What's New in the Library?
Library Additions, March 2006
‘Canaanite myths and legends. 2nd ed. 1978. xx, 168p. BO/Can
Excavations between 1929 and 1939 at the site of the ancient city of Ugarit on the north Syrian coast produced tablets with cuneiform text of various kinds in a language akin to Hebrew. The legends in the present collection are very unlike the Bible, though names such as El, Baal and Leviathan ring bells, and similar situations produce similar phraseology, the importance of which the editors tended to exaggerate. The publication of the texts threw a much-needed light on the sort of religion that the invading Israelites confronted and were occasionally tempted by.
Demariaux, J.C. How to understand Hinduism. 1995. ix, 121p. BR/Dem
We begin with the Vedic religion, the parent of Hinduism proper, with its literature, gods doctrine and religious practice. The second part deals with the emergence into prominence of the gods that we are familiar with, such as Vishnu, Shiva and Brahma and Vishnu's avatar Krishna, the growing emphasis on personal religion, with Hinduism in the modern world and interfaith dialogue.
Religion in the Dead Sea Scrolls: essays by various authors. 2000. x, 167p. BR/Rel
These essays by various authors do not attempt to produce a new synthesis, but rather to highlight those aspects of the religious practice of Qumran where the present availability of very many more texts makes modification desirable, namely: God, gods and angels, prayer, Hellenism, biblical interpretation, laws, apocalyptics, and the Qumran messiah. The essays are of varying difficulty.
Disbrey, C. Listening to people of other faiths. 2004. 222p. BZ/Dib
Though books such as Demariaux above are sympathetic to the religion described, they are still written from the outside. Here, for more than half the book, we have insiders speaking. Some we might think of as clergy: a mufti, a rabbi, a Hindu monk; others laity, with or without a specific role in a religious organisation. Though the author usually asks them specific questions, there is a great deal of freedom in the discussions and of enthusiasm in the participants. A very enlightening book.
Day, A.C. Collins thesaurus of the Bible. 2002. 940p. DD(Ref)/Day. ’Confined to the Library'.
“With so many different translations of the Bible in use, a concordance is of little use; nor is there much interest in "texts". This thesaurus deals rather with themes: what does the Bible say about it and where? Like its predecessor but considerably enlarged, it groups the themes Roget-fashion, so that if your first approach does not quite hit the mark, you may well find it under a nearby heading. Unexpectedly, perhaps, all persons and places are entered, alphabetically, in their logical places. Happy hunting!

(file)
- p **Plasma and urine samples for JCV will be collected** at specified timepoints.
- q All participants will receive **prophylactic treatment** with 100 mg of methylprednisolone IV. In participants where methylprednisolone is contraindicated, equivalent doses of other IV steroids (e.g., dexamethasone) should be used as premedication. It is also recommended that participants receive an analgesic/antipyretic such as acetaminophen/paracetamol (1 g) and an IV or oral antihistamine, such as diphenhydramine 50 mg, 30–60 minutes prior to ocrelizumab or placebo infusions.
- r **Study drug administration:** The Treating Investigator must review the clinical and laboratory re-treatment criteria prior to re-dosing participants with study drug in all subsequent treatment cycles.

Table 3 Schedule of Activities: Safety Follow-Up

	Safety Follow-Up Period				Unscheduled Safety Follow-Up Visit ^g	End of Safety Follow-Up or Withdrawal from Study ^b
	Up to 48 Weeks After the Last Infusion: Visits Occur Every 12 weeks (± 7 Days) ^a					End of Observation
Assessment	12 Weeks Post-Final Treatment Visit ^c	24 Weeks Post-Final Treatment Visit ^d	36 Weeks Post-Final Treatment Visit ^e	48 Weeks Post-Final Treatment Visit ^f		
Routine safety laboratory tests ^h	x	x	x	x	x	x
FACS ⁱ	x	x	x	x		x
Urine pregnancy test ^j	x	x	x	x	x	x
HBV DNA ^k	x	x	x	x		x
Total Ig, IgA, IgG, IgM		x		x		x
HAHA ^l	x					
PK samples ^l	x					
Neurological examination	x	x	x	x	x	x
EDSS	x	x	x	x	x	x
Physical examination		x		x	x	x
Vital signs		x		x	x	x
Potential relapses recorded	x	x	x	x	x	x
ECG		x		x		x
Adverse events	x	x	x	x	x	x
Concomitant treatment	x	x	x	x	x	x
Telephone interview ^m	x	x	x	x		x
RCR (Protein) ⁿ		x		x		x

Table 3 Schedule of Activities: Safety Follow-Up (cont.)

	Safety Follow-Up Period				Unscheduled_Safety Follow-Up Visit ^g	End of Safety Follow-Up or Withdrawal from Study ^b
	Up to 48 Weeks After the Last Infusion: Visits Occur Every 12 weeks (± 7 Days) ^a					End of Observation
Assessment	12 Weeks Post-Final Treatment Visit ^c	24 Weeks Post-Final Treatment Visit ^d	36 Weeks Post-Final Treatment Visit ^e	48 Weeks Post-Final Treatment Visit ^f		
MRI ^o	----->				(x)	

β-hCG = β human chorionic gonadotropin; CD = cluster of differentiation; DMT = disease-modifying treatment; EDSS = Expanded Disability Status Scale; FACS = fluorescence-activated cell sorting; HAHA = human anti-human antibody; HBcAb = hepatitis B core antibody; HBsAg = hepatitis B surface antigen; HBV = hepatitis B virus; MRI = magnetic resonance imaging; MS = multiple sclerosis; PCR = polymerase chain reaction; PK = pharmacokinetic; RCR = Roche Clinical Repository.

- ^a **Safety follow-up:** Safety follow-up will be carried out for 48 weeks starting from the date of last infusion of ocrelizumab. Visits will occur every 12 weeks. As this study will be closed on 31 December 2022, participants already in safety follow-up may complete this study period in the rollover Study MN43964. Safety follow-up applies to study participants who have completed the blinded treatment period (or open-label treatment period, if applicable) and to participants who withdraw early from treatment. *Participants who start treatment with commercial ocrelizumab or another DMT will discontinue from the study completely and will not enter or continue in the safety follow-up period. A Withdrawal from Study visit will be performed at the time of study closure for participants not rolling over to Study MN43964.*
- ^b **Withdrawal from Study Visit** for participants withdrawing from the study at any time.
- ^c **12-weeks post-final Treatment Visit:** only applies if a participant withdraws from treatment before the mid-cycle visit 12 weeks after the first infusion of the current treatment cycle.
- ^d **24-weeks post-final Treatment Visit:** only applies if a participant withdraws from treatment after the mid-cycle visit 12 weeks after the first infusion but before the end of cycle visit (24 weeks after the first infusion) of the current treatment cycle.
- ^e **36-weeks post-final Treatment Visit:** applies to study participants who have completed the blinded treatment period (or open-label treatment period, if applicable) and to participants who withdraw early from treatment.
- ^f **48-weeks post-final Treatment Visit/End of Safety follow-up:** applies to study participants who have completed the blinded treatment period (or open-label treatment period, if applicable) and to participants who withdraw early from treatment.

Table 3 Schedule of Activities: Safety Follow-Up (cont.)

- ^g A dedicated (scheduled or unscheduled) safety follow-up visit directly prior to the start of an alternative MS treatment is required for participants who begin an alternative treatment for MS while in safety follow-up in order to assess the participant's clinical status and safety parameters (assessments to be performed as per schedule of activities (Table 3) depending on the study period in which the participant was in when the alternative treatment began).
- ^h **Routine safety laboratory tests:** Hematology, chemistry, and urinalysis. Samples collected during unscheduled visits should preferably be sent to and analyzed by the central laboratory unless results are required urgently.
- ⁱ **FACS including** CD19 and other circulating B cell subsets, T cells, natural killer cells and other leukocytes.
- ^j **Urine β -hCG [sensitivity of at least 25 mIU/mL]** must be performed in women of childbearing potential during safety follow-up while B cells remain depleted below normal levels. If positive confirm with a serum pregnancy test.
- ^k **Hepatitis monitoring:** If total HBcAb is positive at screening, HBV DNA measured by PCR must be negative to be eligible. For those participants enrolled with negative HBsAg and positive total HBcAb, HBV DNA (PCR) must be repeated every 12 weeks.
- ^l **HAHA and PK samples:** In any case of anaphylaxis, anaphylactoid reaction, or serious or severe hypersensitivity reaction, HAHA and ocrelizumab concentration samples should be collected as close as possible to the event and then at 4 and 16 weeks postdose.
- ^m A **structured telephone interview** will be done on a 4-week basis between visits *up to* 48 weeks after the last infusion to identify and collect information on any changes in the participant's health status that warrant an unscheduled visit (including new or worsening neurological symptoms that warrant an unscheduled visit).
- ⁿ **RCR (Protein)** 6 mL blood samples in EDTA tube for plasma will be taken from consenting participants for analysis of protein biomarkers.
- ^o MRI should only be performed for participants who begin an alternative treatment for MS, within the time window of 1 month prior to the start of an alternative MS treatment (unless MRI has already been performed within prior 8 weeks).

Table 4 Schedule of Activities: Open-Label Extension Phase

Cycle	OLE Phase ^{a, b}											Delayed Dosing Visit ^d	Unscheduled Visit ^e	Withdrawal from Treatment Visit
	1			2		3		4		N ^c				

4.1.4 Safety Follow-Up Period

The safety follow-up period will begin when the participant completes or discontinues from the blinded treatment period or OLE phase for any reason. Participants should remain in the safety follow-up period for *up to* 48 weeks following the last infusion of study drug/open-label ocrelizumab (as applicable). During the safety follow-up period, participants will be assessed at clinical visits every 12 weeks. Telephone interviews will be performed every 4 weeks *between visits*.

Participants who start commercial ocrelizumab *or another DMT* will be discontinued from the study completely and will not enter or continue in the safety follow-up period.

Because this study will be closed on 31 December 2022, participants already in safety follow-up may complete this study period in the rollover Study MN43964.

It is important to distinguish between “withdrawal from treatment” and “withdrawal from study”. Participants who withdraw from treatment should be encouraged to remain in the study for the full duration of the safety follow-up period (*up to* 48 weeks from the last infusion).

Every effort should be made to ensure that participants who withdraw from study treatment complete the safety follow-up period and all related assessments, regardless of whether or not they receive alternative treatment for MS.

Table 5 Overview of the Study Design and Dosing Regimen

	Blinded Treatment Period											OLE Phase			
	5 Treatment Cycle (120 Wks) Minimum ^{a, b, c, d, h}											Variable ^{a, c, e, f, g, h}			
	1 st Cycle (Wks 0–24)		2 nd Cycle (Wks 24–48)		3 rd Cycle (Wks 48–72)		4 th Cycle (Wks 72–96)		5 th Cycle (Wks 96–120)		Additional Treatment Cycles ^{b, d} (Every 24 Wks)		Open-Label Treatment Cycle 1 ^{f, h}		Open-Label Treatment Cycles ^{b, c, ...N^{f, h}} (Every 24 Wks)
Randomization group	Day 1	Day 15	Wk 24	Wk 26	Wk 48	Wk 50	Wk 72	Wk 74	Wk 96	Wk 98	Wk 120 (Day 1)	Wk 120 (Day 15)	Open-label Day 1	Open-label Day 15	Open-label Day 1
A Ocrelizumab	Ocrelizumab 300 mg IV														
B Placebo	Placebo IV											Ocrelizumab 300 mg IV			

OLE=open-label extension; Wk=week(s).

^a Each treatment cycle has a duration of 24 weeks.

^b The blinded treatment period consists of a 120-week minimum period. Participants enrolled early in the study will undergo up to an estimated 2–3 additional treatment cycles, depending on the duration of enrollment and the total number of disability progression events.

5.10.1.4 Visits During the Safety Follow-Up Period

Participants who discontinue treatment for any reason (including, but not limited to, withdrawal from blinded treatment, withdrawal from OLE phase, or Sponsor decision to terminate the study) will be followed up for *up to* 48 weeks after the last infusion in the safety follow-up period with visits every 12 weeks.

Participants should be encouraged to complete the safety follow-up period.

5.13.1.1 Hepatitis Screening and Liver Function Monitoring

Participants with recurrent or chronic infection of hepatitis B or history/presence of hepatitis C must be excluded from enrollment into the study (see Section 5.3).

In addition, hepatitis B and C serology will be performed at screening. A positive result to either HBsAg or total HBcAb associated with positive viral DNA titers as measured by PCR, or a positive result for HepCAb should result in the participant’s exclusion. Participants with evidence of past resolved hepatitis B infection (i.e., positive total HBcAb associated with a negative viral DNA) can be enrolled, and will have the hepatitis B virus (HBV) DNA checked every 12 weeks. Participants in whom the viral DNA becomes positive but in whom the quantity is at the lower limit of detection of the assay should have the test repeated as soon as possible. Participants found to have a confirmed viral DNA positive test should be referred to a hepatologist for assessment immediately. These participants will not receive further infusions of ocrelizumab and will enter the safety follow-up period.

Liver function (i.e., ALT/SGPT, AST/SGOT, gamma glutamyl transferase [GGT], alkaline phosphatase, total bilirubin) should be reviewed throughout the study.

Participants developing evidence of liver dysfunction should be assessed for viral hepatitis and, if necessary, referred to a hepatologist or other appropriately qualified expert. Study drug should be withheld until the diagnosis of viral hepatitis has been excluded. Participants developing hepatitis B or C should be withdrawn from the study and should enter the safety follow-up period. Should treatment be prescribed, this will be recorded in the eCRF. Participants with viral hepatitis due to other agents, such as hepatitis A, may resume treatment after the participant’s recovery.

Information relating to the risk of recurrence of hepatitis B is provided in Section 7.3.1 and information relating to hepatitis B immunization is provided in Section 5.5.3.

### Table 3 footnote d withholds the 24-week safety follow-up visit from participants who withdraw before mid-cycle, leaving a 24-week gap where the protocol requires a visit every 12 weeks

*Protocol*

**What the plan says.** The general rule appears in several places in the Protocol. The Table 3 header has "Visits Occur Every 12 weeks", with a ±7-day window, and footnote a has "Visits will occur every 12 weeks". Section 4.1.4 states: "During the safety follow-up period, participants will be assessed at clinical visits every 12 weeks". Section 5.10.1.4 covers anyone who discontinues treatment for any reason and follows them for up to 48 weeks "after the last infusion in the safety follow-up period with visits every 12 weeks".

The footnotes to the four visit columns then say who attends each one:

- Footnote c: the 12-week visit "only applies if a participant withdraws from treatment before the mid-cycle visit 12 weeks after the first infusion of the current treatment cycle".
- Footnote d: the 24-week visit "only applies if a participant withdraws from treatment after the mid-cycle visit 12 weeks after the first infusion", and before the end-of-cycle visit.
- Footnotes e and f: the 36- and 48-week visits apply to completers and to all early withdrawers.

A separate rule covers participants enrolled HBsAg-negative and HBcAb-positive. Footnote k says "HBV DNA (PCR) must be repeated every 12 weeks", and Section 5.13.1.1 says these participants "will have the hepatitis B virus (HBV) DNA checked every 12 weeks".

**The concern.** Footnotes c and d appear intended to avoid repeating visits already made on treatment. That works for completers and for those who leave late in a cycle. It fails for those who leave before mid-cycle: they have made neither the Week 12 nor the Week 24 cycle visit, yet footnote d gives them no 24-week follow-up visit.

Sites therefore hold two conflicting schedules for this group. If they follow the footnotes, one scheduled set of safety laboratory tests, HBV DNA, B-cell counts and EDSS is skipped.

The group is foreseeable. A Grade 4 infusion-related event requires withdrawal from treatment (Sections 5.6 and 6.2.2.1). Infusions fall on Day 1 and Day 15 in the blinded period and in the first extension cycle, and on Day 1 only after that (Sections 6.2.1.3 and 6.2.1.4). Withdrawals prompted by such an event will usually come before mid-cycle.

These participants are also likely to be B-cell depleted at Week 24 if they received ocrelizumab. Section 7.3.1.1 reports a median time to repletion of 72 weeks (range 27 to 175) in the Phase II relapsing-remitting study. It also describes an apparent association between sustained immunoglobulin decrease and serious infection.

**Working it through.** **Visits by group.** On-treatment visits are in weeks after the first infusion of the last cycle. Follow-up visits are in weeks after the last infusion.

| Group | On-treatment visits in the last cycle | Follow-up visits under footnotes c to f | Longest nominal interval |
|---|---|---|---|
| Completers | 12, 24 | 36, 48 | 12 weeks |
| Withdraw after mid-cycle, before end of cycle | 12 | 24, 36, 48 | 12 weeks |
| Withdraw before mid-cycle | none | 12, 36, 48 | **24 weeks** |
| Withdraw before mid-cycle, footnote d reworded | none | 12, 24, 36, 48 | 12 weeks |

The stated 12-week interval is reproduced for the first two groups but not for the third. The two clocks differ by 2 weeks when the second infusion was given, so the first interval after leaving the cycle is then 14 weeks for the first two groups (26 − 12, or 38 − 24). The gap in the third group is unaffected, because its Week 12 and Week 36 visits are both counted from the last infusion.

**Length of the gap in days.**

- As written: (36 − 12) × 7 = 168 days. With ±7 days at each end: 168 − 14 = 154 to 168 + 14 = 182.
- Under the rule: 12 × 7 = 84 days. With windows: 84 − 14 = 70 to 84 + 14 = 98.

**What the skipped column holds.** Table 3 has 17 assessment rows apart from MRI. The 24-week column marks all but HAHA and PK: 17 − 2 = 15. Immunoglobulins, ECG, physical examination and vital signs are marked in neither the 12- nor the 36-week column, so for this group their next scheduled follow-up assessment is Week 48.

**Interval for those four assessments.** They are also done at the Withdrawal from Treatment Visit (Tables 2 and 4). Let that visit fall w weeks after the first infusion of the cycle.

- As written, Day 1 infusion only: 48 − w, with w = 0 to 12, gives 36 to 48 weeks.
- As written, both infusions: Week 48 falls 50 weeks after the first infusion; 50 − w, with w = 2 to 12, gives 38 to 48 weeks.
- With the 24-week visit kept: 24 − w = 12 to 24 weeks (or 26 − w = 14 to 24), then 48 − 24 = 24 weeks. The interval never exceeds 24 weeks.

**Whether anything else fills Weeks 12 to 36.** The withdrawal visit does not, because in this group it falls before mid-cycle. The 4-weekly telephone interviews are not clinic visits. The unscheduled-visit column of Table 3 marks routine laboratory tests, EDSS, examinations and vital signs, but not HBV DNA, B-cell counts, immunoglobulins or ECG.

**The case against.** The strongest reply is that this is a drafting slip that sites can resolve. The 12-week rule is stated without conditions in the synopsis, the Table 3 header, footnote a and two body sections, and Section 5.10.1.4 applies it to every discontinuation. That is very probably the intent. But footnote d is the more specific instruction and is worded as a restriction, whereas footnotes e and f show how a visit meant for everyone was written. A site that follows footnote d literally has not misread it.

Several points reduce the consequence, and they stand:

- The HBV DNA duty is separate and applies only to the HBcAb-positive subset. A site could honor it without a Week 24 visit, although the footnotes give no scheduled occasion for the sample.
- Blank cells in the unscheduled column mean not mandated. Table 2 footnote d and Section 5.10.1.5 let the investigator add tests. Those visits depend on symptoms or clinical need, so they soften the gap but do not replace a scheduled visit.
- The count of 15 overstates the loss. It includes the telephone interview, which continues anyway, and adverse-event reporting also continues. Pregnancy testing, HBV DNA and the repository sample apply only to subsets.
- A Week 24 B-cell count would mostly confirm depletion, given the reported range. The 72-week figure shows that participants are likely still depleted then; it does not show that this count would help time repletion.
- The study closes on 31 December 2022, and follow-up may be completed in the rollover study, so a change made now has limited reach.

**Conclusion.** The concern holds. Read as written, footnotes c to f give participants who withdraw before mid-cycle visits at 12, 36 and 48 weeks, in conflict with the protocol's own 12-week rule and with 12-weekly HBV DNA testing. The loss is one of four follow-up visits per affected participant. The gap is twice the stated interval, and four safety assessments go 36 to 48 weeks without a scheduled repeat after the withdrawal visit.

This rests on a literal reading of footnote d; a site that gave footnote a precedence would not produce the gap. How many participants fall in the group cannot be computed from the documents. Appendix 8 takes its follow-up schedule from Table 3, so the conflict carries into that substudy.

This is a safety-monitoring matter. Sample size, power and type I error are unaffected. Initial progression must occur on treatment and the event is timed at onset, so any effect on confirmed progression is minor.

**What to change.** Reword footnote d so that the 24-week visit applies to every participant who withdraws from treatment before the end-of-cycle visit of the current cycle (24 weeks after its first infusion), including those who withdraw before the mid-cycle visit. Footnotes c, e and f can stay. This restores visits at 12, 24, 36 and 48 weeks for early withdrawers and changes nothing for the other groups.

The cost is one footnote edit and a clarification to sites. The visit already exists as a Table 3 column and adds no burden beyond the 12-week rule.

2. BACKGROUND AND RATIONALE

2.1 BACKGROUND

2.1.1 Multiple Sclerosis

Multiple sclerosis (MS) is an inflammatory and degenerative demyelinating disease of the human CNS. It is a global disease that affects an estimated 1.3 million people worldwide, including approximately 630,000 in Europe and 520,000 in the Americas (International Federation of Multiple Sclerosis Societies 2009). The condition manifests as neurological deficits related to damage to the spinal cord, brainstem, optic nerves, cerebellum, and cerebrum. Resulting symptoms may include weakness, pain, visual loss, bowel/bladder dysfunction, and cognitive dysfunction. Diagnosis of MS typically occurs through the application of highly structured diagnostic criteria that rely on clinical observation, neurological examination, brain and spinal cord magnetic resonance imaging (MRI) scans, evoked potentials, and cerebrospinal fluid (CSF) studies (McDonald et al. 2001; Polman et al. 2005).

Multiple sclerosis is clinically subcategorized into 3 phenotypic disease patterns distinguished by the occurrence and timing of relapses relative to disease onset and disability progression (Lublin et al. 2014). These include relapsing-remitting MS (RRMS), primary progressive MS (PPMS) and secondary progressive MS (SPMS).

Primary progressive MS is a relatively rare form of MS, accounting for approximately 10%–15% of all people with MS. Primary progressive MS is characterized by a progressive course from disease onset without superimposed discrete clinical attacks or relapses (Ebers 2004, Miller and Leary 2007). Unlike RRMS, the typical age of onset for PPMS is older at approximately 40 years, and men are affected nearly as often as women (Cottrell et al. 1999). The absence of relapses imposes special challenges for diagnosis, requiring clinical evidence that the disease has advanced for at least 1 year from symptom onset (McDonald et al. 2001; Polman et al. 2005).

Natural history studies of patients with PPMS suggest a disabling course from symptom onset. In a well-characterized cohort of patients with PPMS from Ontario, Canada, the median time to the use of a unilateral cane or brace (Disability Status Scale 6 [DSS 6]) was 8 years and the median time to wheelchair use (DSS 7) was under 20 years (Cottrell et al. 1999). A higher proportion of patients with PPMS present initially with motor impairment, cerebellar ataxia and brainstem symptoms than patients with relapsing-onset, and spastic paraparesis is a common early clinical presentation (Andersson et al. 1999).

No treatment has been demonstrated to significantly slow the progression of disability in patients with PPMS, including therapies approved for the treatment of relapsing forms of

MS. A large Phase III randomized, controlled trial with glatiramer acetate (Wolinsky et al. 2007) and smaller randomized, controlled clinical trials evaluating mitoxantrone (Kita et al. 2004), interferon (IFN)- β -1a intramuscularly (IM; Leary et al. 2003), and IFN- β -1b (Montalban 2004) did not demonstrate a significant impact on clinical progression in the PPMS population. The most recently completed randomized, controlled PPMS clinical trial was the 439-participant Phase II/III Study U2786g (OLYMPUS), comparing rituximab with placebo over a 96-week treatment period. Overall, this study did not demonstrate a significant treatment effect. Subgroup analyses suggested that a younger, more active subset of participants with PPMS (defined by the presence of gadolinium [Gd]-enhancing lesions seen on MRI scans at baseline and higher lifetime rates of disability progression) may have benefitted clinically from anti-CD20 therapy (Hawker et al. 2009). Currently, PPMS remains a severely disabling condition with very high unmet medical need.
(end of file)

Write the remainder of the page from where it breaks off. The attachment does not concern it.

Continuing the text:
Barton, J., and Bowden, J. The original story: God , Israel and the world. 2004. xi, 289p. DM/Bar
An introduction to the Old Testament of a modern type, with boxes containing additional material of various kinds, and references to related material elsewhere. The core deals with the main themes of the OT: the character of God; God's relationship to groups of people, especially the Jews; what it is to be human; how we should live; suffering; whether God can be known, and how. This is preceded by a section of necessary orientation, and followed by three more dealing with history, institutions, and how scholars study the OT. Thoroughly well written and friendly.
Aitken, K.T. Proverbs. 1986. x, 264p. (The Daily Study Bible) DN/Prov
Text and commentary are set out in textual order as far as verse 9 and thereafter by topic. (The latter arrangement tends to be frowned on nowadays, as it obscures the fact that even in the collections of proverbs that make up the bulk of the book there are runs of connected material.) Pithy sayings tend at times to be obscure, and in this commentary, part of the Daily Study Bible, they are patiently and helpfully examined with the various interpretations that they have received, so that one can profit from them.
Marshall , I.H. The gospel of Luke: a commentary on the Greek text. 1978. 928p. DV/Luke
Though the detailed verse-by-verse parts of this highly acclaimed commentary, being applied directly to the Greek text, are lost on those who have no Greek, this does not mean that it has nothing to say to them. The gospel narrative is divided into sections and subsections and there are valuable introductions to them which are open to all. So don't be put off.
Ashton, J. Understanding the Fourth Gospel. 1991, repr. 1993. xxii, 599p. DV/
JohnBarrett, C.K. The gospel according to St John . 2nd ed. 1978, repr. 1982. xv, 638p. DV/John
Edwards, R. Discovering John. 2003. (ix), 195p. DV/John
Wright, (N.)T., Bishop. John for everyone. 2 vols. DV/John
Ashton, Barrett, Edwards, Wright: a rainbow of light on the Gospel ofJohn. ’Ashton“ takes a problem-oriented course, and if you are not enamoured of problematics, it might be as well to skip all of pt 1 except the conclusions, and go straight to Ashton's views on where and how the gospel arose and how this shaped it, its characteristic topics and modes of thought, its christology (three chapters), and the evangelist's treatment of the traditions and sources at his disposal.